How a new floating pier in Italy is allowing people to walk on water
Christo Vladimirov Javacheff, an environmental sculptor, is famous for his outdoor sculptures that force observers to ponder questions about the nature of art.
The Floating Piers Project is his latest art installation. Along with Jeanne-Claude, his deceased wife, he came up with the idea in 1970. It consists of a series of walkways installed on a water surface for people to walk on.
After his wife's death, Javacheff was adamant that he wanted to bring the project to life. And he did.
In the spring and summer of 2014, Javacheff with some collaborators scouted the lakes of Northern Italy. They found Iseo Lake, located 100 kilometers east of Milan and 200 kilometers west of Venice, to be the most inspiring location. Among the particularities of this amazing place, two islands, Montisola and San Paolo Island, are found in the middle of this body of water.
Since 2014, Javacheff and his team members have worked from around the world to create The Floating Piers. And finally now, from June 18 to July 3, visitors can walk just above the surface of the water, from Sulzano on the mainland to the islands of Montisola and San Paolo.
The floating walkways are built with about 200,000 polyethylene cubes covered with 70,000 square meters of bright yellow fabric. Another 1,5 kilometers of golden fabric continue along the pedestrian street of the island's coast. The installation's work has been facilitated by the Beretta family, owners of the primary side-arm supplier of the American Army.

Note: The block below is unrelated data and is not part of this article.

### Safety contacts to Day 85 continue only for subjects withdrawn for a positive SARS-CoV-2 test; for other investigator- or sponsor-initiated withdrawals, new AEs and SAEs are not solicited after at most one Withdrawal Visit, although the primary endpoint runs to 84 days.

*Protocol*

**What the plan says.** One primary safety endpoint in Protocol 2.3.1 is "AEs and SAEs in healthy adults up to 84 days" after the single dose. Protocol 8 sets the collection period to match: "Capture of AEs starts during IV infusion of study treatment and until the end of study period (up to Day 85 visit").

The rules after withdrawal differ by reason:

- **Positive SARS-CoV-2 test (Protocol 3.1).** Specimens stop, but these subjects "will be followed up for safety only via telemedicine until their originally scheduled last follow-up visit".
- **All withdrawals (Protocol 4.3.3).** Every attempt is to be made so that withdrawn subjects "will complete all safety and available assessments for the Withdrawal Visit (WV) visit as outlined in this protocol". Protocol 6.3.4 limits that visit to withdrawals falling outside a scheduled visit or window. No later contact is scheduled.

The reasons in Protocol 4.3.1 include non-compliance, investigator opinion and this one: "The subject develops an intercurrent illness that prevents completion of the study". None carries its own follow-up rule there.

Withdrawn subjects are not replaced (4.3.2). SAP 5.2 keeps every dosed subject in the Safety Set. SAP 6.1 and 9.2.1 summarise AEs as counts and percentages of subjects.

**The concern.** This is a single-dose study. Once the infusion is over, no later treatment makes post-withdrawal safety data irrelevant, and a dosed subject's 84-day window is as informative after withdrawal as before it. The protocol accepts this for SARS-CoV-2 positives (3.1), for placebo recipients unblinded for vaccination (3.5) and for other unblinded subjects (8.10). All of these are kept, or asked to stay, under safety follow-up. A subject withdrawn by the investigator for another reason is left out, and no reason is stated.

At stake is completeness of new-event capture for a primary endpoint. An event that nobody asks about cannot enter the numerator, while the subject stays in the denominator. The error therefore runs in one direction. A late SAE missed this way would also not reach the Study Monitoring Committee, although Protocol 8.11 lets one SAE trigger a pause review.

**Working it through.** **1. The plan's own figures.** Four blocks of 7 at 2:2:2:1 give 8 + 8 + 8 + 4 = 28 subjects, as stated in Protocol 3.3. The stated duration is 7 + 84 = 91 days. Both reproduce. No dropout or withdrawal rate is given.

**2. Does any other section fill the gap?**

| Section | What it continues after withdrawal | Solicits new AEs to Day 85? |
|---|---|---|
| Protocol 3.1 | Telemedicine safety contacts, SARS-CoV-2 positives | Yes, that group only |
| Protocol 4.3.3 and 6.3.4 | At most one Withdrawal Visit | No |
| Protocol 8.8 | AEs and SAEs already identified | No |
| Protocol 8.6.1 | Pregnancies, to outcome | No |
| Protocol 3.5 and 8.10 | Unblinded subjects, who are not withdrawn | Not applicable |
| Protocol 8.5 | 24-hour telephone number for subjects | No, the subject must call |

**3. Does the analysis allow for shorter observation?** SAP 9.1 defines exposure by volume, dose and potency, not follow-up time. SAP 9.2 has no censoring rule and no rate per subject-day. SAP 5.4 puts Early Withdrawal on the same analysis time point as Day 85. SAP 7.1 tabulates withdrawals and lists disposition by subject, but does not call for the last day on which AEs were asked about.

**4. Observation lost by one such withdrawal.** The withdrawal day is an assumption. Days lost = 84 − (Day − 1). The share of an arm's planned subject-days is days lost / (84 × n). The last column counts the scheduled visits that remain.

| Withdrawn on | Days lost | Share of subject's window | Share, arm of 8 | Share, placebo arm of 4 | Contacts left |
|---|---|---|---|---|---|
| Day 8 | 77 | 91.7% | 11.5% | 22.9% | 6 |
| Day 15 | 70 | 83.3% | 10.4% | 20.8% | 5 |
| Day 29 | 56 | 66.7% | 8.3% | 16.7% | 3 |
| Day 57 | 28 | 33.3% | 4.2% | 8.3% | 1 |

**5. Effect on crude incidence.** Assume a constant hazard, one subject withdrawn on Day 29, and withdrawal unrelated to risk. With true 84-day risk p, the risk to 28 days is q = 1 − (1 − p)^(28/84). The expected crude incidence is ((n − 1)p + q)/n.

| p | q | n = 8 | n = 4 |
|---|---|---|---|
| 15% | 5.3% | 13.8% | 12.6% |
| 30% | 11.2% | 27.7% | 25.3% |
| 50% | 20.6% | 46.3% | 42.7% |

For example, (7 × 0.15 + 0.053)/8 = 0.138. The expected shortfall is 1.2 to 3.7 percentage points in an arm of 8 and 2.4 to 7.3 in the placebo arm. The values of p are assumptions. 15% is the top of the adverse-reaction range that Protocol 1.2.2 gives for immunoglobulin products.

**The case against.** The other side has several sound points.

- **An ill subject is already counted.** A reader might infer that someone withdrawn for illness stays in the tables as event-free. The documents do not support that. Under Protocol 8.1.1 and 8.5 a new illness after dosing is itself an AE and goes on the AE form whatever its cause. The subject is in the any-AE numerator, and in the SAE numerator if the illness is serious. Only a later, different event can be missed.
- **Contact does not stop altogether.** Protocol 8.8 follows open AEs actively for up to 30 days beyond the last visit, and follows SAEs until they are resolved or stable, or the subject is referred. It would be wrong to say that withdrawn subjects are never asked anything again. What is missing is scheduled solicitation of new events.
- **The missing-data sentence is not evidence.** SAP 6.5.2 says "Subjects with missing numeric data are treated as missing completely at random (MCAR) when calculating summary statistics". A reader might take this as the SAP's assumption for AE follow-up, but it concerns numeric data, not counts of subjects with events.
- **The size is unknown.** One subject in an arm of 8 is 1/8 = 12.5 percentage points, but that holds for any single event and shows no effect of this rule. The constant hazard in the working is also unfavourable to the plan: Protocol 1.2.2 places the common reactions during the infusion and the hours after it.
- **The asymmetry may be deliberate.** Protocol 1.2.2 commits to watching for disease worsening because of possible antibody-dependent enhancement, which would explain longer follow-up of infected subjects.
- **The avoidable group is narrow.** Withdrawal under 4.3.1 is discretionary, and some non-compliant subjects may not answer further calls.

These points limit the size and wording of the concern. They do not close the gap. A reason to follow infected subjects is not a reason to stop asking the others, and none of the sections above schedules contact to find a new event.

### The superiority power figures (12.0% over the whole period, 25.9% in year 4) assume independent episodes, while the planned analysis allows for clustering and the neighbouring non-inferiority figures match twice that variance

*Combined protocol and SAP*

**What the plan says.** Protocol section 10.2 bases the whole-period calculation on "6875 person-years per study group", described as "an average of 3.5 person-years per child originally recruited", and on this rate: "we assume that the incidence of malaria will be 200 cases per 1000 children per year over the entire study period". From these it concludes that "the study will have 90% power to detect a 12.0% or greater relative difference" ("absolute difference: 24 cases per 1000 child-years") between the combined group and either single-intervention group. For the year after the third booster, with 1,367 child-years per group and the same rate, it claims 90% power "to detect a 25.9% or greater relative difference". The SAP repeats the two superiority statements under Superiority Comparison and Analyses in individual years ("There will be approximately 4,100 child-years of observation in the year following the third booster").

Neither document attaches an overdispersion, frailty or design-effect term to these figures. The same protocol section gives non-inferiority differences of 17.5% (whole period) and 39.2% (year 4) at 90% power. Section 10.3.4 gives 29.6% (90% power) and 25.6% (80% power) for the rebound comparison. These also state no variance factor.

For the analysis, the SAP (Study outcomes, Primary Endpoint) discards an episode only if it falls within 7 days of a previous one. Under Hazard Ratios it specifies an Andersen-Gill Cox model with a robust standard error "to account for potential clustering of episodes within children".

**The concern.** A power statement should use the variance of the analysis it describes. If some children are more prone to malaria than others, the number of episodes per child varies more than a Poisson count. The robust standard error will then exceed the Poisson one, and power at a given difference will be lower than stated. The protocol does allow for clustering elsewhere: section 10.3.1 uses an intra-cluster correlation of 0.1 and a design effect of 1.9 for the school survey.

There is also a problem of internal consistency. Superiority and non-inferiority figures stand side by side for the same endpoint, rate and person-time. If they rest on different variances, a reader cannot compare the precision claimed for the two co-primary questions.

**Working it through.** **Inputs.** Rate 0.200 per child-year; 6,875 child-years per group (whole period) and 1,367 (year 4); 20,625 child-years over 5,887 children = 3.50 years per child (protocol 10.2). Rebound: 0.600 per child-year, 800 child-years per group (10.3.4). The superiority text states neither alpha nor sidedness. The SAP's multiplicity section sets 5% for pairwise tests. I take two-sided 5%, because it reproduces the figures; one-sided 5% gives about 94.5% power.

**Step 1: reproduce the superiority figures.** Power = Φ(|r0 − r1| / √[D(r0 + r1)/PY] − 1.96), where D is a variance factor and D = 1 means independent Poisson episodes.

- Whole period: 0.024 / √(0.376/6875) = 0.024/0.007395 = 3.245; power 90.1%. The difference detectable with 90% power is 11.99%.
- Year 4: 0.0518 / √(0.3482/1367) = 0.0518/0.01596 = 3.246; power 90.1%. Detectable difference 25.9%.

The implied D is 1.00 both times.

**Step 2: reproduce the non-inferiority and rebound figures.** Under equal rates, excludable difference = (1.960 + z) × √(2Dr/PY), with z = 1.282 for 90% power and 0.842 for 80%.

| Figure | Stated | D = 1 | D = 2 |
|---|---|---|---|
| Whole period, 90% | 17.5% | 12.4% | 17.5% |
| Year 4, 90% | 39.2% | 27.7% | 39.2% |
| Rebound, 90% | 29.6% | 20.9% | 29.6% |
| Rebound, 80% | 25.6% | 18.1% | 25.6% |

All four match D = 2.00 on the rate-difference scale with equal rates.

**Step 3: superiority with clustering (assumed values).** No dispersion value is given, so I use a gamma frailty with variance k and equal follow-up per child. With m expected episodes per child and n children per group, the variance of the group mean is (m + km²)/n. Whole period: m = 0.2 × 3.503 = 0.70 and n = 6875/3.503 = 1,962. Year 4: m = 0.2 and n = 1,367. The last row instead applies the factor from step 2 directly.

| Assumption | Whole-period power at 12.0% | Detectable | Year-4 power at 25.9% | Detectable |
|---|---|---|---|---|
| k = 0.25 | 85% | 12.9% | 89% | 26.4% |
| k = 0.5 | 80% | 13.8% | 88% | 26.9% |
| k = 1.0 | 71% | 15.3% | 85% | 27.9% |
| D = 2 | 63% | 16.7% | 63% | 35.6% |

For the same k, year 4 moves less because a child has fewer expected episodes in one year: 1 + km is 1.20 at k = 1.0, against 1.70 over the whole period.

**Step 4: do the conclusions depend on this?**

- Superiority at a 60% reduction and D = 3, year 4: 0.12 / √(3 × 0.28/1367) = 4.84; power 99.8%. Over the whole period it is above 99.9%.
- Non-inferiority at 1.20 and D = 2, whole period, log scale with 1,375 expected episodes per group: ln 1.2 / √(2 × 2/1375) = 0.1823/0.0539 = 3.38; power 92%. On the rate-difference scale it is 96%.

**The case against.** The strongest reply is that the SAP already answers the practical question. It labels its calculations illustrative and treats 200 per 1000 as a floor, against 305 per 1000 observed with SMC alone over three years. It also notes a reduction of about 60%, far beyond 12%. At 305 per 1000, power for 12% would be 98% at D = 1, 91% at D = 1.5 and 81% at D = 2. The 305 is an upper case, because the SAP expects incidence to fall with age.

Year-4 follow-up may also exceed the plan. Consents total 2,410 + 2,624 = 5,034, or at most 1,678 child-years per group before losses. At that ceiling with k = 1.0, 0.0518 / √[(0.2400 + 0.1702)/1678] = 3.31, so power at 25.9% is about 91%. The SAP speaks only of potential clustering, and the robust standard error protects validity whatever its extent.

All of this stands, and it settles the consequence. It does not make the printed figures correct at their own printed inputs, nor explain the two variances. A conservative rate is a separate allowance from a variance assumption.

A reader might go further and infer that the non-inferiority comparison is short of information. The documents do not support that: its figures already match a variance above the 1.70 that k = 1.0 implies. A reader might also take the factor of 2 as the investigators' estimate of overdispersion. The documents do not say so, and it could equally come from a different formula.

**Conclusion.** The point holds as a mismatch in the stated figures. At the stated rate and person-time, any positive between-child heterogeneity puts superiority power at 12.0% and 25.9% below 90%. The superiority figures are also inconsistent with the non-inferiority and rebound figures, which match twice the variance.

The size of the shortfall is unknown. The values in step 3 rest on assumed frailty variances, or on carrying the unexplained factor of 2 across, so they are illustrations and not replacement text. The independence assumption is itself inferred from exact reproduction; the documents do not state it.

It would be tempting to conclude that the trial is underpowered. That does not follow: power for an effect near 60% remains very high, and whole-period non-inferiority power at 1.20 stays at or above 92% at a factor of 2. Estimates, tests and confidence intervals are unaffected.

Javacheff has said that the piers are free and accessible 24 hours a day. "There are no tickets, no openings, no reservations and no owners," Javacheff said. "The Floating Piers are an extension of the street and belong to everyone."
"Those who experience The Floating Piers will feel like they are walking on water, or perhaps the back of a whale," Javacheff added. "The light and water will transform the bright yellow fabric to shades of red and gold throughout the 16 days."
After the exhibition, all pier components will be removed and recycled.
Javacheff was born in 1935 in Gabrovo, Bulgaria, and studied art at the Sofia Academy from 1953 to 1956. In 1958 he moved to Paris where he met Jeanne-Claude, a woman with whom he started creating art. She later became his wife. Their works includes the wrapping of the Reichstag in Berlin, the Pont-Neuf bridge in Paris, the 39 kilometer-long artwork called “Running Fence” and “The Gates” in New York City's Central Park.
Jeanne-Claude died in November 2009 from complications due to a brain aneurysm.